Long gone were the days of the funny little man going on a hunt for gold in the middle of winter, or adopting a small dog and taking care of it. Nor were we ever to again see a goofy factory worker on an assembly line who falls into the machinery for visual gags. Nearly all of the gags were gone and all of the bets were off. The sweet and charming side of Chaplin seemed to be gone for good. Now, with this film, we have a man with questionable morals bumping off widows for their money one by one. He does it for his wife and child, of course, but you also get the sense that he takes a bit of pleasure in it too. Not that he celebrates it or holds it in high regard, but he never seems phased by the act. It’s just, as he says in the film, “business.” For all of these reasons and more, Monsieur Verdoux bombed and eventually became a cult film. It also became a bit of a curiosity among Chaplin fans, as well as fans of filmmaking in general. Debate surrounds the film and pervades its very atmosphere, but when all is said and done, it’s still a fantastic film. It constantly delivers the dark comedy, but it also delivers in both philosophy and moral ambiguity, not unlike some of his previous work. Even the film’s ad campaign was built around the tagline “Chaplin changes! Can you?” Unfortunately, no one could.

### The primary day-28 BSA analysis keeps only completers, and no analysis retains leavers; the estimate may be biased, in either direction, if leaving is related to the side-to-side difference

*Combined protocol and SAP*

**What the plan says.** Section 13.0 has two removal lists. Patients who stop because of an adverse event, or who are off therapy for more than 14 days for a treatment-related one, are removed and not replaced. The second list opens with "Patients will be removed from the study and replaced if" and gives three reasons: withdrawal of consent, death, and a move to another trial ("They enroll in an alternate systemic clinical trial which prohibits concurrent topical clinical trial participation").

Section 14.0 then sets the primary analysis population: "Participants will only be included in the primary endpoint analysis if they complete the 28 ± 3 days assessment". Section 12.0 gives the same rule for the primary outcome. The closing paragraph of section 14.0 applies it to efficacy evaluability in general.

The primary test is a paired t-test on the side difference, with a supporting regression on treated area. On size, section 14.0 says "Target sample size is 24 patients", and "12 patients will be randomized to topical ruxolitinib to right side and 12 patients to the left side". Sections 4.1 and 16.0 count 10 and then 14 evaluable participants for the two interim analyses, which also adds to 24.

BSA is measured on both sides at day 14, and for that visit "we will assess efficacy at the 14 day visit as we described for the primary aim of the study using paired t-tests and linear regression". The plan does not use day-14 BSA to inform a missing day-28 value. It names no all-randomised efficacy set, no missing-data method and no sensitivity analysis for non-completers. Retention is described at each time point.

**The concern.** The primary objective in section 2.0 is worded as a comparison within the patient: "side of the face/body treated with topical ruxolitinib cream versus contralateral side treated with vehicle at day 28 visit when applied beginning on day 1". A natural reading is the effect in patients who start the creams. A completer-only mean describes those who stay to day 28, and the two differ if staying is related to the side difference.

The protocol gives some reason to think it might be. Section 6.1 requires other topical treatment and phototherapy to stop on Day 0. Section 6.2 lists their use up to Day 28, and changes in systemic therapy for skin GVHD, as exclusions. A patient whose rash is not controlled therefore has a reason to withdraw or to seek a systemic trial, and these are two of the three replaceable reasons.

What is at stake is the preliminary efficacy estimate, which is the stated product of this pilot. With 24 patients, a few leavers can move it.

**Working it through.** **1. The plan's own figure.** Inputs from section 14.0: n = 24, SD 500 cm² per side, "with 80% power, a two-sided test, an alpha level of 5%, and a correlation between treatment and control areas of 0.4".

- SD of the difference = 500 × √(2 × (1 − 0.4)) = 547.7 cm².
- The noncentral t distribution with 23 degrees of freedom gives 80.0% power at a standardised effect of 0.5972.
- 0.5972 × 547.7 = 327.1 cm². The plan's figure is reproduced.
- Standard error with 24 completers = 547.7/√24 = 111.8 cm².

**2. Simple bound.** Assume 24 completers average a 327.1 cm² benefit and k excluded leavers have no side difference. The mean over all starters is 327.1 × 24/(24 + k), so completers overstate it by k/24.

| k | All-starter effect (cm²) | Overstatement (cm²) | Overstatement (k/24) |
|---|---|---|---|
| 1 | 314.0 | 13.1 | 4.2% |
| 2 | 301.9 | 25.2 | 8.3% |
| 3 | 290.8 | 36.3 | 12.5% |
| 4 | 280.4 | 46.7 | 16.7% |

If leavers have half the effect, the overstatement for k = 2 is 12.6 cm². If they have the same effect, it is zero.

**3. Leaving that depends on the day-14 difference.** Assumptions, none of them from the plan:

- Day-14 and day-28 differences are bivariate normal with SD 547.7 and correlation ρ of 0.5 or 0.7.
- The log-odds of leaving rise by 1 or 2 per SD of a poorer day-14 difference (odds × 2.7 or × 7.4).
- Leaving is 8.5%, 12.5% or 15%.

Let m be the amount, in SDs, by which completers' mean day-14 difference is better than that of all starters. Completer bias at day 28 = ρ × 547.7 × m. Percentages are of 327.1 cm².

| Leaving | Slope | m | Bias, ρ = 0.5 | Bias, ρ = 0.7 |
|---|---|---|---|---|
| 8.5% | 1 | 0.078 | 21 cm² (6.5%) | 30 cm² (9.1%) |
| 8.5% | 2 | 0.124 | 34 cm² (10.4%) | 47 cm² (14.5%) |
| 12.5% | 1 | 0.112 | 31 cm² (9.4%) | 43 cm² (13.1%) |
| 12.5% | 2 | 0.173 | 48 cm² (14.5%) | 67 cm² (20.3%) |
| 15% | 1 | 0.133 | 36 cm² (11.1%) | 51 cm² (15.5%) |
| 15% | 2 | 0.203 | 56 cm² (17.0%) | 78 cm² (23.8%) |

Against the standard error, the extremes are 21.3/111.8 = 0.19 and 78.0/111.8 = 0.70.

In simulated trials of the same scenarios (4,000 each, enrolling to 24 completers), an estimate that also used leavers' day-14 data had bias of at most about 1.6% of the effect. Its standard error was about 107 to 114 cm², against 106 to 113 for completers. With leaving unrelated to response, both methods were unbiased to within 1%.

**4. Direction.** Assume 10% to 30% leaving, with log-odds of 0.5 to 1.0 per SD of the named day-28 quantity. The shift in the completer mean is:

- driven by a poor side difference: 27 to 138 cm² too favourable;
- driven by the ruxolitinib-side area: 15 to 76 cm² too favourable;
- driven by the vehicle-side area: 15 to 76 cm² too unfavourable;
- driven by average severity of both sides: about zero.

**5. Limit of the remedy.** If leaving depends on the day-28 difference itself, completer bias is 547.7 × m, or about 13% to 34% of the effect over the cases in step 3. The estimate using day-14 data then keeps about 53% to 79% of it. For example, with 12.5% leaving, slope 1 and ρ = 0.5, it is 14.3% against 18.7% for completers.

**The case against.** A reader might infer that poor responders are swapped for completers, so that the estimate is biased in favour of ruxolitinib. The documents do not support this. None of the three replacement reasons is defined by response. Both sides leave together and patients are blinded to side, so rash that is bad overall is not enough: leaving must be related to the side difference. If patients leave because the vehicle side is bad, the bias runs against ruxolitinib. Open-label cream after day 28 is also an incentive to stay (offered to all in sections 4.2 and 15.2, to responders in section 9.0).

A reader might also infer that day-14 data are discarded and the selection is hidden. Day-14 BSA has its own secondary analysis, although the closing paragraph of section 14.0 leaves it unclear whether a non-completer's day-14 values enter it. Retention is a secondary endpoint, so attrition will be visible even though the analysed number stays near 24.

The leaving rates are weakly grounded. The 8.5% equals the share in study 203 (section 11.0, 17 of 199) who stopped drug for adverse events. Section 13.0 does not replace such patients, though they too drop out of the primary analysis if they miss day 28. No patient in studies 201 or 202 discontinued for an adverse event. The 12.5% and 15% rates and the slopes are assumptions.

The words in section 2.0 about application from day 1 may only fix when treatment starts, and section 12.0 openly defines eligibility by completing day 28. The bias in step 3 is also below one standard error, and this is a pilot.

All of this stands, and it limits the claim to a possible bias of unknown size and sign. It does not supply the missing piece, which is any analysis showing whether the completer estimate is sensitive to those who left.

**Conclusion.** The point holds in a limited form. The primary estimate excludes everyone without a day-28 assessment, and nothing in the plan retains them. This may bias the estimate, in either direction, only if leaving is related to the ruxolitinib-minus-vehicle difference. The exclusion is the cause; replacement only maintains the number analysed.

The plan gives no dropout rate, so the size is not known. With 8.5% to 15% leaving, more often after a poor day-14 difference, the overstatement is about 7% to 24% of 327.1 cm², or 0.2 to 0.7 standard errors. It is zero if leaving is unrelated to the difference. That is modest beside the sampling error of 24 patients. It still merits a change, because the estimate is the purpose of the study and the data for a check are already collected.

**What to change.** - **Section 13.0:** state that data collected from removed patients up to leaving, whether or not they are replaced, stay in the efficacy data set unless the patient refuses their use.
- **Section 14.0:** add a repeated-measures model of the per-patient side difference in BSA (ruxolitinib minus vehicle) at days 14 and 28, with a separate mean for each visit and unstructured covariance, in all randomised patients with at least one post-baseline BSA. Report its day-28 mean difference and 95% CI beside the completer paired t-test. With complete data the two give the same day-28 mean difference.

Criterion’s lovely new blu-ray release of the film sports a wonderful transfer from a recent 2K restoration from the original 35mm camera negative. The results are quite splendid. For a film its age, it shows a remarkable amount of life and vitality in the image. Evenly distributed grain overlays the frame and holds an amazing amount of clarity in the image. The contrast and brightness of the images are just perfect, and all of the blacks, whites and grays are quite strong. Some may find the vertical lines and the weaker portions of the frame that have been left behind in the restoration process eyesores, but I found it very easy to dismiss them. They stay mainly along the left and right edges of the frame and never interfere with the main presentation, which I suspect is why this film element was chosen. Besides, the film is strong enough for one to be caught up in it and forget about these minor image flaws. Overall, it’s an extremely beautiful-looking presentation. The film’s soundtrack, which is the original English uncompressed mono track, is very worthy, as well. It obviously shows its age, like many of Charlie Chaplin’s films do, but I found it to be quite clear and affecting. It’s all laid out very well. Dialogue is crystal clear, Charlie Chaplin’s wonderful score is very robust, and sound effects, though mostly old-fashioned sounding in nature, are very clear. It all comes together quite well. There are also subtitles in English for those who might need them.